On Tuesday, March 20, WWE reported that Daniel Bryan, after two years of "retirement," would return to in-ring action just in time for Wrestlemania 34. Along with this announcement, WWE emphasized that it had done its due diligence in medically clearing Bryan. The company listed the names of four medical doctors and implied that there were many more--a battery of "neurosurgeons, neurologists, and concussion experts"--who had cleared Bryan to wrestle. It was them, you see, and not the company, that had driven this decision.
It's not yet clear how Bryan will return to action--whether as a part-time wrestler who only fights at the major PPVs or as a regular, in-ring presence on the weekly shows. But regardless, the press statement was a textbook example of WWE covering its butt--that if Bryan were to get severely injured during his current run, it's the doctors, not the WWE, who should suffer the blowback for clearing him.
Truth be told, that's not a bad instinct in this situation. During his original WWE run, Bryan was a go-for-broke wrestler who placed his high-risk spots as a top priority, even above his own well-being. And WWE should be taking backstage measures to protect its employee, given his medical history, his wrestling style, and his temperament. This is a man who, by his own admission, was experiencing post-concussion seizures at odd times and lied about them to his employers.
WWE can't get in Bryan's head and convince him that working a safer style is the best idea. But it can institute a series of restrictions on Bryan's ring work to force him into a safer style, and institute a heavy penalty (a fine, perhaps, or being taken off TV) if he breaks them. No suicide dives to the floor outside of the ring. No high-risk moves from the top rope, or from ladders or announcer tables.
And absolutely, positively, no diving headbutts. That needs to be a company mandate if it isn't already. There is no reason to perform this dangerous move, for any reason, when it's caused so much misery for its most famous practitioners. Dynamite Kid was confined to a wheelchair with spinal injuries. Chris Benoit experienced multiple concussions throughout his career, which may have led him to commit horrible crimes on the last weekend of his life. For a concussion-prone man to continue using this finisher, at this point in his career, would be unconscionably stupid. And WWE should reflect that in its regulations.
The WWE producer who works with Bryan and his opponents might consider choreographing huge portions of their matches, rather than only scripting the major spots and calling the rest of the action on the fly. Because many times, the major injuries don't happen during the high-risk spots. It happens at the most mundane points in the match, when performers get complacent and run on autopilot. There is precedent for this sort of exhaustive choreography. "Macho Man" Randy Savage and Ricky "The Dragon" Steamboat planned out every single move of their WrestleMania III Intercontinental title match, and it's widely considered to be one of the greatest matches in WWE history.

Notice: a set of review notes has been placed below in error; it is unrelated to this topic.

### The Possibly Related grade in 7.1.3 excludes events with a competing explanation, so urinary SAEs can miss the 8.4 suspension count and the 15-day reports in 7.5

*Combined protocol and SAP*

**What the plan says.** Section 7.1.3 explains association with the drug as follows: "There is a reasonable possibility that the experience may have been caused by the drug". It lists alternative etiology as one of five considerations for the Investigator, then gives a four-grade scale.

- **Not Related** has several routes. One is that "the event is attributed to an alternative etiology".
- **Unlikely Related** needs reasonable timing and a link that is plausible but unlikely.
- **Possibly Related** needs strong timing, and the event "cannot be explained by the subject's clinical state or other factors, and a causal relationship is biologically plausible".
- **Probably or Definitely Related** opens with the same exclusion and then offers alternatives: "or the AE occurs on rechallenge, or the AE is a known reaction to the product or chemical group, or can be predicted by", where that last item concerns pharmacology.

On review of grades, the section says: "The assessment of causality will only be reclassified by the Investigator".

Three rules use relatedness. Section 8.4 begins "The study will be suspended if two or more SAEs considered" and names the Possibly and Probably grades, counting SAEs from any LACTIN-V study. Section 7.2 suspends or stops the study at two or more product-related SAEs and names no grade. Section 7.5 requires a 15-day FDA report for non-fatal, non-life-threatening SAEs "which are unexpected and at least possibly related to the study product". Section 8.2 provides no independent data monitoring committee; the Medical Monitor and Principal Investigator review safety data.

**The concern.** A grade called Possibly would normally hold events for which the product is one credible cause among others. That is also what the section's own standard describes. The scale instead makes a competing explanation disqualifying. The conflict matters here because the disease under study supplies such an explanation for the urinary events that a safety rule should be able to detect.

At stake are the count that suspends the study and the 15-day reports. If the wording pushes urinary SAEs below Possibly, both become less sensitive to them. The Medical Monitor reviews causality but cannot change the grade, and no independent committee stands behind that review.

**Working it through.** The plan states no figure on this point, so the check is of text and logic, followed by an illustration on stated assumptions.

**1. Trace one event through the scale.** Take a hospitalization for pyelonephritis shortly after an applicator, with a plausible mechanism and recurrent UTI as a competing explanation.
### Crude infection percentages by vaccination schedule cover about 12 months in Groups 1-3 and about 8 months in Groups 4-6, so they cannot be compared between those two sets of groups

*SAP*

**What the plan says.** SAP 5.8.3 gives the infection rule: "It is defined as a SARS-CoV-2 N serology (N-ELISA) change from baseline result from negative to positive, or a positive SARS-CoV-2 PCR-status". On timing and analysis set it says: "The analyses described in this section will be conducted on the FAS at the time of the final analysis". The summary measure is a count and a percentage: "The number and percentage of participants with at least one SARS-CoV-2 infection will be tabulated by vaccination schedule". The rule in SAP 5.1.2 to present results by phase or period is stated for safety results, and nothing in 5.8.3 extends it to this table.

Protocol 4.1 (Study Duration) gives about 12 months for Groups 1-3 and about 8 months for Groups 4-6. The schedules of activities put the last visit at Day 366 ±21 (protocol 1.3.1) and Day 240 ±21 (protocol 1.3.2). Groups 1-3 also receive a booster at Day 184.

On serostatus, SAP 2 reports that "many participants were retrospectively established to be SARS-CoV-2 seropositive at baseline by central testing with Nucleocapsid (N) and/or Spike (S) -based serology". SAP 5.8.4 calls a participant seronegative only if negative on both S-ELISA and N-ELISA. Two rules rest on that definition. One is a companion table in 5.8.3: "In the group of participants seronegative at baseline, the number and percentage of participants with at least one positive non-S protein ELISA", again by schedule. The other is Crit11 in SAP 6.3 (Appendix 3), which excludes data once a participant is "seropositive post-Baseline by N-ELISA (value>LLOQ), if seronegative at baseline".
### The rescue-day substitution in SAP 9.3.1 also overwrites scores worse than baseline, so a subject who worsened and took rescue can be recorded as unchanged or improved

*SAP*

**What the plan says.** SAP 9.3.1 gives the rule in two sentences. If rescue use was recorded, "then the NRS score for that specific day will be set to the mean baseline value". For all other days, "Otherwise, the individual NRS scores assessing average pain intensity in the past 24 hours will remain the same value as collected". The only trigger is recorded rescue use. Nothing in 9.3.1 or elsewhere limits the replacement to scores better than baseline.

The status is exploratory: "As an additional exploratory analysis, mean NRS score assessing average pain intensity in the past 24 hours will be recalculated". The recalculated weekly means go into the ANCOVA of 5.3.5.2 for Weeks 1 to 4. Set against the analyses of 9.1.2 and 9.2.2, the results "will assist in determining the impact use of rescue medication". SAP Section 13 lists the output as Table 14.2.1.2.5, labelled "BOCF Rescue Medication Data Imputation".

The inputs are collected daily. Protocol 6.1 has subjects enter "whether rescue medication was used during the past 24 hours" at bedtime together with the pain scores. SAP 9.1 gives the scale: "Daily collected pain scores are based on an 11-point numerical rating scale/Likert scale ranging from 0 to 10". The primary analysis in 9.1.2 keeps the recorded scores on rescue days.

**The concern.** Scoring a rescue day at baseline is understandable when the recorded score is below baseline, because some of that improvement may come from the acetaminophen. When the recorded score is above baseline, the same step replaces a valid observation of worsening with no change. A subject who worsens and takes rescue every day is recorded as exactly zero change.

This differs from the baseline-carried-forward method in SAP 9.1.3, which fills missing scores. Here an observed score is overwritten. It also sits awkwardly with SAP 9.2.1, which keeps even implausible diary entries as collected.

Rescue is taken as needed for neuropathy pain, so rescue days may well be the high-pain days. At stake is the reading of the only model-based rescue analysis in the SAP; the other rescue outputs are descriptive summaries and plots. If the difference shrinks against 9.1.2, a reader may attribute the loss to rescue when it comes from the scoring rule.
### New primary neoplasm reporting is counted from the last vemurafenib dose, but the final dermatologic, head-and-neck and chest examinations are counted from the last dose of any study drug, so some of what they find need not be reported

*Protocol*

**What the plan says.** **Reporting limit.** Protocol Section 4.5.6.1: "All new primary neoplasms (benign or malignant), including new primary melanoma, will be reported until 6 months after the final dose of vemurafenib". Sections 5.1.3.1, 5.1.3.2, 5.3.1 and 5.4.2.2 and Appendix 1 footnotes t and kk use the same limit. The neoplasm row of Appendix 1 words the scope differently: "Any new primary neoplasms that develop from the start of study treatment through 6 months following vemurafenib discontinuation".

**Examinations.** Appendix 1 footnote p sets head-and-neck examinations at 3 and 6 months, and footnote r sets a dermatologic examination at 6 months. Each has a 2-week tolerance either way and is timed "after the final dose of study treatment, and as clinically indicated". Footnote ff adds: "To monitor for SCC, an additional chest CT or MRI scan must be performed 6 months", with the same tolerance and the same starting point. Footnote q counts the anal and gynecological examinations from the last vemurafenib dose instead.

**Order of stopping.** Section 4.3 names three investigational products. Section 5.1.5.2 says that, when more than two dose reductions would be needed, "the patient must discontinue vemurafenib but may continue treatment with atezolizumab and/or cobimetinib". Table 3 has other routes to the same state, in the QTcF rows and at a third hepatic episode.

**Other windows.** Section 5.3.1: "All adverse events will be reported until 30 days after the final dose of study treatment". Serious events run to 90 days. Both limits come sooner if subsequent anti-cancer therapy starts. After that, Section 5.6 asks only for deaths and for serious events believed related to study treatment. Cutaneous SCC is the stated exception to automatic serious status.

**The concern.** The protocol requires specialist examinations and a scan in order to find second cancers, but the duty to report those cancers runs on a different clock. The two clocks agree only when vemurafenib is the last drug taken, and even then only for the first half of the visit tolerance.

And ultimately, Bryan needs to self-regulate and do all this on his own, without the WWE forcing his hand. In 2015, WWE warned him to tone down the theatrics, and Bryan was largely dismissive of its requests. In an interview with the Miami Herald, he pushed back on this sentiment, stating, "I have always marched to the beat of my own drum. We are all individual entities. Not to say I ignore their advice, but you also have to know your own body and where you're at physically."
Clearly, he didn't know his own body. In more recent interviews, Bryan appears to have toned down his stance. He seems committed to working a safer style. On Edge and Christian's podcast, he cited Jerry Lawler as someone who was still able to work, despite being a senior citizen, because he protected his body in the ring. "Stone Cold" Steve Austin is another model Bryan can look to. After hurting his neck during a botched piledriver spot, he changed to a brawler style that was more grounded and less risky. And still, Austin main evented WrestleMania X-7 with The Rock, in a match that didn't have a single top rope spot.
Rock and Austin relied on their psychology more than their athleticism to get over with the crowd. And granted, Bryan is much smaller than those guys; he may feel pressure to stand out in a room full of big men. But there's no longer a need for that overcompensation; Bryan is already working for the biggest wrestling promotion in the world. He's as over as a single individual can be and dropping the high-risk maneuvers isn't going to change that status. Currently, Bryan is saying all the right things. But who knows how his mindset might shift once he's back in the ring? And really, what has he done to earn the WWE's trust in this matter?
In his return speech on the March 20 episode of SmackDown, Bryan thanked the WWE for looking out for him, and for treating him as an individual who needed to be protected from harm. The best way that WWE can follow through on this commitment (if it hasn't already) is by instituting rules that will protect the best wrestler of his generation from himself.